Sunday, April 19, 2015

Harden Cienega Field Trip

Submitted by Club Member Andy Anderson
Here are some photos of our trip.  First we stopped at the Viking long house being built at Mule Creek Adobe which was really nice.  Then we went to the adobe factory and found how adobe is made and saw a 75 year old adobe maker machine.  Next we went to a wash where they got their sand for the adobe. It was loaded with obsidian nodules. The group gathered up some obsidian.

On we went to Harden Cienega and the lava flows for more obsidian. The ground was covered with little nodules just right for tumbling.  Jim and his dog seemed to be having a good time.
Last we drove to a canyon that was the head waters of the San Francisco river. The canyon was beautiful.  We  saw a little horn toad while looking around there. All in all, it was a great trip.

Monday, March 30, 2015

Sunday, March 22, 2015

March Hachita field trip photos

Submitted by club member Andy Anderson.   Read more about this destination at this 2012 Advice to a Reader.

There is more information in this 2010 Post about Old Hachita.  

Ansel and friend picking up slag from a slag dump

Up a steep embankment

This was a really steep climb out of an arroyo

Old mine shaft and dump gathering specimens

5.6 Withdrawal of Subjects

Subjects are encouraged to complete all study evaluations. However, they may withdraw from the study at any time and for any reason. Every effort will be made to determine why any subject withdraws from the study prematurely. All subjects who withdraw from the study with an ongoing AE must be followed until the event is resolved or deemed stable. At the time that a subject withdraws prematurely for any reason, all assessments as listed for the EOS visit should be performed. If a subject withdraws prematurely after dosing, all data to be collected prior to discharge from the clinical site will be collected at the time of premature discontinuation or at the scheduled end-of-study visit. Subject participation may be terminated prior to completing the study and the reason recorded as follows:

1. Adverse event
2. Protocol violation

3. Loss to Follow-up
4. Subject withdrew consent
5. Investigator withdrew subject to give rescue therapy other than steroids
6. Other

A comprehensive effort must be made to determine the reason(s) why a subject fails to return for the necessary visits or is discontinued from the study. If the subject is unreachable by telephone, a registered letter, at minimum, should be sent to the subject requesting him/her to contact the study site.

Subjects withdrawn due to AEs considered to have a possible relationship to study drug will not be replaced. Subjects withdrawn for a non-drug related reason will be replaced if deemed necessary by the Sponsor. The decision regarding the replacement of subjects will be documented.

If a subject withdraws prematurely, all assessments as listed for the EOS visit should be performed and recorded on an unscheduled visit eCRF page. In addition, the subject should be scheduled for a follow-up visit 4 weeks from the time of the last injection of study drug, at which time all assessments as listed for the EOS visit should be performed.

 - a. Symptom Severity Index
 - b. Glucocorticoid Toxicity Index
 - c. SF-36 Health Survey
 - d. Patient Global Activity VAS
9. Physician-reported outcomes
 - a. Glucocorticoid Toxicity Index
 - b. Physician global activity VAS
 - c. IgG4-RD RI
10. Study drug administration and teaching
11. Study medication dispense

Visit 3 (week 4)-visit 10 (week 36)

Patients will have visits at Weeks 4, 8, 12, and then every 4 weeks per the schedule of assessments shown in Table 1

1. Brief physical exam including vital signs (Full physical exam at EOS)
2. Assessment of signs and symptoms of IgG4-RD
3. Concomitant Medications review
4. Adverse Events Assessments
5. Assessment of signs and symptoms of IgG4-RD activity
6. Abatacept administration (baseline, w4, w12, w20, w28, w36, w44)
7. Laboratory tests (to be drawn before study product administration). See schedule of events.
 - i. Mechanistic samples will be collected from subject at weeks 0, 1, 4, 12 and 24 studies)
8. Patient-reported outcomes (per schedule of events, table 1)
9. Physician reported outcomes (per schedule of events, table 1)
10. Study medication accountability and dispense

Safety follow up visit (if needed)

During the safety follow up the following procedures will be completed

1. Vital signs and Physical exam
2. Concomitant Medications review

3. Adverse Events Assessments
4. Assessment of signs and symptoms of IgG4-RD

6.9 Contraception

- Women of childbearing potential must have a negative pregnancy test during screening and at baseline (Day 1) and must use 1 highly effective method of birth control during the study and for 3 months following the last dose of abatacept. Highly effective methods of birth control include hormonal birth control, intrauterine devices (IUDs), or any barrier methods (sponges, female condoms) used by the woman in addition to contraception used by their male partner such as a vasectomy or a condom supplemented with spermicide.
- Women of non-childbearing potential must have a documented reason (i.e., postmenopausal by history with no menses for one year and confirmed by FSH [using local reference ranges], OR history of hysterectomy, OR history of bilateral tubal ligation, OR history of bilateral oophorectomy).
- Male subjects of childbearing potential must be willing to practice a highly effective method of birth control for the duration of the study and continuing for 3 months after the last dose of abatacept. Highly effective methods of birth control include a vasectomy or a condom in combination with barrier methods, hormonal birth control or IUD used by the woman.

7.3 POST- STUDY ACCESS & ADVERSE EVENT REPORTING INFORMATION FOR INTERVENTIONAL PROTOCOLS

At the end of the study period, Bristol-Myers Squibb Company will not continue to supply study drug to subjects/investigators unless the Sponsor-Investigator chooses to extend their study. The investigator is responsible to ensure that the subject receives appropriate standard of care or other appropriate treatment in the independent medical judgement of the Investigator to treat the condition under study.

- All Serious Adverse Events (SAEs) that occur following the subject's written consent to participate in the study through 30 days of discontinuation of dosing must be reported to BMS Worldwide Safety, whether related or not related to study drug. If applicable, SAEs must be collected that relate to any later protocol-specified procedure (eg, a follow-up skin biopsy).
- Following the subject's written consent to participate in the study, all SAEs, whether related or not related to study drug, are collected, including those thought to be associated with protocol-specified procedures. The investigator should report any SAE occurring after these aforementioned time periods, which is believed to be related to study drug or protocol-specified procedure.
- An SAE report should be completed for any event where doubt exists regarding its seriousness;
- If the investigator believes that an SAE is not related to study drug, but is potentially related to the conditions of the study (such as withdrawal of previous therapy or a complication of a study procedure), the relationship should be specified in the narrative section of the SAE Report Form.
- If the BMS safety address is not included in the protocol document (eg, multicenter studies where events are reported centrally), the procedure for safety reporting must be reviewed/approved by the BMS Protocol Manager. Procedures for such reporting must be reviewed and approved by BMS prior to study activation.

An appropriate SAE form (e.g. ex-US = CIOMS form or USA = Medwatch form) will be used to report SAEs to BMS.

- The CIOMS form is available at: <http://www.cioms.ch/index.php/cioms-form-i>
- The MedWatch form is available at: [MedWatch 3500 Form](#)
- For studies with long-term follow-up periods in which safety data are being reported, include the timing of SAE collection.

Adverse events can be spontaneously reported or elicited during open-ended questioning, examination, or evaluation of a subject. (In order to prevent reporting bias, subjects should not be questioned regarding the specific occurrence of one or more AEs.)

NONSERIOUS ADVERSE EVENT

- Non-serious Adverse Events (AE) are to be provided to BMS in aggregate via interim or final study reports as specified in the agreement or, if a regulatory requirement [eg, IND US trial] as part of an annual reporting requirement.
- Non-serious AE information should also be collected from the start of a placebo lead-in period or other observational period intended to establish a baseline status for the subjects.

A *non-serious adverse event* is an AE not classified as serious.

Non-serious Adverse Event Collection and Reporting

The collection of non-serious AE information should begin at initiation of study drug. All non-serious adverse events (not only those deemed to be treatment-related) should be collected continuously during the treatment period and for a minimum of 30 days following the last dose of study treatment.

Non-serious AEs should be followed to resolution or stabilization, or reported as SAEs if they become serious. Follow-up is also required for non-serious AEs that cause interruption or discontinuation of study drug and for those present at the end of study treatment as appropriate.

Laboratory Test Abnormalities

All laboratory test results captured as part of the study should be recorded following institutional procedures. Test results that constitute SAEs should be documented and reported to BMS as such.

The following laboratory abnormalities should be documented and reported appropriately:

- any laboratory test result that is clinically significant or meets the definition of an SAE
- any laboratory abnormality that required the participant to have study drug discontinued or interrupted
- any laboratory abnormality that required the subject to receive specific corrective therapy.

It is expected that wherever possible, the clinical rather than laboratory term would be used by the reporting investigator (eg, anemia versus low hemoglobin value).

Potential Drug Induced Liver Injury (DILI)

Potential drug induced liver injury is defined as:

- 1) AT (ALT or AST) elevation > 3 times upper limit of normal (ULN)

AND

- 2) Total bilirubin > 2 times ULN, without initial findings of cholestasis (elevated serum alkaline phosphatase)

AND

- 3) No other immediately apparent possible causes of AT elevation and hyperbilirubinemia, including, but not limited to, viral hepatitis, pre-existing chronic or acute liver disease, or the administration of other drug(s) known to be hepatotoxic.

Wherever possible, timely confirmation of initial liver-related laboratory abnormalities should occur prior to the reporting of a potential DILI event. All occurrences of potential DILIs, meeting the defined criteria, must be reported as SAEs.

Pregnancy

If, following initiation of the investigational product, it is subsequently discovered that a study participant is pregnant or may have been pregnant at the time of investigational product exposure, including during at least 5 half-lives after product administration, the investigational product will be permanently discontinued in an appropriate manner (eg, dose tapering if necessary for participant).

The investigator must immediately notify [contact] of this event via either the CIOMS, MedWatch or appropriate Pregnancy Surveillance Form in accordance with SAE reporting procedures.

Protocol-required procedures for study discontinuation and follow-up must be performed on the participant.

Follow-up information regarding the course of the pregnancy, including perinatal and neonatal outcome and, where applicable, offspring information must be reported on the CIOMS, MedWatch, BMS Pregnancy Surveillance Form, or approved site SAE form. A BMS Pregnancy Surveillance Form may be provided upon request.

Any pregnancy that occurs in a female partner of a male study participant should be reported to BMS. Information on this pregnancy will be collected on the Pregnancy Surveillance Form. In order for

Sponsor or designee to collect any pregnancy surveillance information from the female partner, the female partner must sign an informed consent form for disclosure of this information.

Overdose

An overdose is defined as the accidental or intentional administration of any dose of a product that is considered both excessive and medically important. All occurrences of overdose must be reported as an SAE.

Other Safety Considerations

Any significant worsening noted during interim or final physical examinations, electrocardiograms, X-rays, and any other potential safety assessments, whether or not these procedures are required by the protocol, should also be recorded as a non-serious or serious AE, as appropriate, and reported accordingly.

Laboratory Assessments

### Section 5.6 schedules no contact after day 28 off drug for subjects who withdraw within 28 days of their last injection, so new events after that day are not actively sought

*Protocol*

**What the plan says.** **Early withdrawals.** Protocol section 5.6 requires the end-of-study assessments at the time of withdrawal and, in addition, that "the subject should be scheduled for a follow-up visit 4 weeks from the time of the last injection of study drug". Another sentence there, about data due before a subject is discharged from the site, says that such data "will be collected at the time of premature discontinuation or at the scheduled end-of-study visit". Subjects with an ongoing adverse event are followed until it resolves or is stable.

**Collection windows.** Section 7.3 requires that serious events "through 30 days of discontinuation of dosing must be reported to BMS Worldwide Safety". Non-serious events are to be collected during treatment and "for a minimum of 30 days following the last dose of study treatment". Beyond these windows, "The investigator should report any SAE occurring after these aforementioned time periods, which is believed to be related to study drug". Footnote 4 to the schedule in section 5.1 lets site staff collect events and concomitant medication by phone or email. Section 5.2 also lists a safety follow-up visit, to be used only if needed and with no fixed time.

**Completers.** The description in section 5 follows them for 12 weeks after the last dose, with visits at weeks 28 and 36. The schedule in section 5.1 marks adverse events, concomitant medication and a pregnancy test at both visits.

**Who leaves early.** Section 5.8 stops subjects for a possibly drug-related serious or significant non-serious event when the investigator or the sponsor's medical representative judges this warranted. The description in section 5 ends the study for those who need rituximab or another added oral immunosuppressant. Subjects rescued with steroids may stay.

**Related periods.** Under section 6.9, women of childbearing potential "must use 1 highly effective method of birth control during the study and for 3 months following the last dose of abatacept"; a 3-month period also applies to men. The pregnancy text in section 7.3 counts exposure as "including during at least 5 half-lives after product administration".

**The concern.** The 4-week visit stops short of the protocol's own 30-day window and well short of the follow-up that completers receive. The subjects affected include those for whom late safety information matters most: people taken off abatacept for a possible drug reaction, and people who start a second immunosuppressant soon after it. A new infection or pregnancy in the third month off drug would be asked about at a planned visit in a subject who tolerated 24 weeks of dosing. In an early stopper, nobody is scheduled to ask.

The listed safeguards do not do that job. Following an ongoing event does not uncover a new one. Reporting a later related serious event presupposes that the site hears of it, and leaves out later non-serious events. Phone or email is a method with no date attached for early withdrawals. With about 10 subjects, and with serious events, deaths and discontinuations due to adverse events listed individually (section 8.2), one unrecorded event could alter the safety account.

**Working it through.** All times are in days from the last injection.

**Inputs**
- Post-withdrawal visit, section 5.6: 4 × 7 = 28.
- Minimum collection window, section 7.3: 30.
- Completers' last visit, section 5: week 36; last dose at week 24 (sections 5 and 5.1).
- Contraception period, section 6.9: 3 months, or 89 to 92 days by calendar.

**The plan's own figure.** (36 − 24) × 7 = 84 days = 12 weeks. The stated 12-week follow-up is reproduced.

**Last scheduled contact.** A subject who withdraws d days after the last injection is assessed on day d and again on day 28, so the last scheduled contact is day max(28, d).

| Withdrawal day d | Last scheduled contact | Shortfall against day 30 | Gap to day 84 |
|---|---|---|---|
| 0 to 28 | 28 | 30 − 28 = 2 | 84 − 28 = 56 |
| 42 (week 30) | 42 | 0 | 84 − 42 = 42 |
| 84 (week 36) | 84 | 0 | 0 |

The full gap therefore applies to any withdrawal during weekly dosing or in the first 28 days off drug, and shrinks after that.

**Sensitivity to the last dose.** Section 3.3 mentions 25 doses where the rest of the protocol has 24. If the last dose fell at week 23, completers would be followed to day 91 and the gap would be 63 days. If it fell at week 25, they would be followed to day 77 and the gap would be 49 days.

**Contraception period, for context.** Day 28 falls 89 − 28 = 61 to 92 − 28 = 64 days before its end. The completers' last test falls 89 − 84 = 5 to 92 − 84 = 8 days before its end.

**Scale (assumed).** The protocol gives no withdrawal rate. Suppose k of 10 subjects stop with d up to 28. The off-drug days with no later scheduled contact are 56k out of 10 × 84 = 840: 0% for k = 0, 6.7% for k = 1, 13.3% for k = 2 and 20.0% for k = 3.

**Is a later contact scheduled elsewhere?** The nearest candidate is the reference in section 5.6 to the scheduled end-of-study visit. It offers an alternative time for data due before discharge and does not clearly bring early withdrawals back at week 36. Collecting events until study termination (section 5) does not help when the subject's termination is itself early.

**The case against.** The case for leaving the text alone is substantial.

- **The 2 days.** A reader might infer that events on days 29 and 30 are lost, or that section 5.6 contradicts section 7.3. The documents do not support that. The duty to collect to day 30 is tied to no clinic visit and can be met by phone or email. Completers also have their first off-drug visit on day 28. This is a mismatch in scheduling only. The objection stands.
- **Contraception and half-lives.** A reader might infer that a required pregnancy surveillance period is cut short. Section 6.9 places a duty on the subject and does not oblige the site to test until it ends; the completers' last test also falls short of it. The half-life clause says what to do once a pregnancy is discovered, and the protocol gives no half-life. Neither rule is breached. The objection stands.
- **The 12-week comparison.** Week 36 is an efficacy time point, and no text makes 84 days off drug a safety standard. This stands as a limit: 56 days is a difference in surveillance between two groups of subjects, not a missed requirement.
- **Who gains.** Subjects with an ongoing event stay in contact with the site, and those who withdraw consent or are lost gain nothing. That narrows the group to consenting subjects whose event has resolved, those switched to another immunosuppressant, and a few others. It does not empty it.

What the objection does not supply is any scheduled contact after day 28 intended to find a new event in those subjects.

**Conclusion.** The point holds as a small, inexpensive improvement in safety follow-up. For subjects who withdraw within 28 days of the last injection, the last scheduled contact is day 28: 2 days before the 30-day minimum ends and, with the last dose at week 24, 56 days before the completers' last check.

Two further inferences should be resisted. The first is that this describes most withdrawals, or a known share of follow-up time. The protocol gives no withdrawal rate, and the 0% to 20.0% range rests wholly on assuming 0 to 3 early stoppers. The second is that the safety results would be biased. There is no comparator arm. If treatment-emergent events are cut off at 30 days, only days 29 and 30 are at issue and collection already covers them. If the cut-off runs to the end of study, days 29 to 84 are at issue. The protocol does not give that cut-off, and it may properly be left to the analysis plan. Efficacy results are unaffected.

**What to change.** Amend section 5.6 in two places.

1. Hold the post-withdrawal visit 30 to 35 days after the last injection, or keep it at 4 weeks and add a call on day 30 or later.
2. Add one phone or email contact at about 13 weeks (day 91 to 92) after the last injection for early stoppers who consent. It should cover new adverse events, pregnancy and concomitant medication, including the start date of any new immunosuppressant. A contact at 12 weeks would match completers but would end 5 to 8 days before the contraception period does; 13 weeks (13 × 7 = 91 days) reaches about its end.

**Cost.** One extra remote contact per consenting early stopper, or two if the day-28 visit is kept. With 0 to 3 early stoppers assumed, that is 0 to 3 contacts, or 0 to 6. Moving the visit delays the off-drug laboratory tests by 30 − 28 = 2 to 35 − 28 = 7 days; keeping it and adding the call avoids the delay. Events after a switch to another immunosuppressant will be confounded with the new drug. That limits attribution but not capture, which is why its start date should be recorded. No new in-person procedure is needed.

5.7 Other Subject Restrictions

Area around Old Hachita.

Friday, March 13, 2015

New Field Trip Report

Field Trip February 21, 2015
Submitted by Sydney Tuffly - Club Member

Stop 1 - Gravel Deposits East of Hatch, New Mexico

These gravel deposits composed of well rounded cobbles and pebbles represent Quaternary (beginning about 1.8 million years ago) age alluvial (water-laid) gravel deposits interbedded with fluvial (river-laid) gravel deposits of the Rio Grande river valley. These gravels vary in composition having been derived from igneous, metamorphic and sedimentary rocks that represent the geology of the local mountain ranges and geological terranes (fault –bounded area).

The pebbles also appear to have been polished and abraded by the erosive action of blowing sand particles giving them a high luster. Some of the pebbles and cobbles are not rounded but have a triangular shape. These wind polished rocks are called ventifacts. The triangular shape represents the three prevailing wind directions in this location.

Stop 2 – Barite Mine in the Caballos Mountains -Northeast of Hatch, New Mexico

This abandoned mining area located in the southern Caballos Mountains is in the Rincon District. It was discovered in the early 1900’s. The deposits are thin and are uneconomic. Barite has a high specific gravity (around 4.5) and is used in petroleum drilling muds, paints and paper fillers. (McLemore, 1998)

The barite-fluorite deposit in this area represents a specific type of mineral deposit called a Rio Grande rift (RGR) deposit. It is characterized by low temperature formation  as an open-space filling with no obvious connection with magma or volcanic activity. The deposit probably occurs along a fault, fractured bedding plane and/or a solution cavity in Paleozoic (251-542 mya) limestones. The deposit predominately consists of barite, fluorite, and calcite with trace accessory minerals such as, Manganese (Mn ) oxides, Iron ( Fe) Oxides, quartz, and galena . Jasperoids and banded travertine is also common. (McLemore and Giordano, 1998)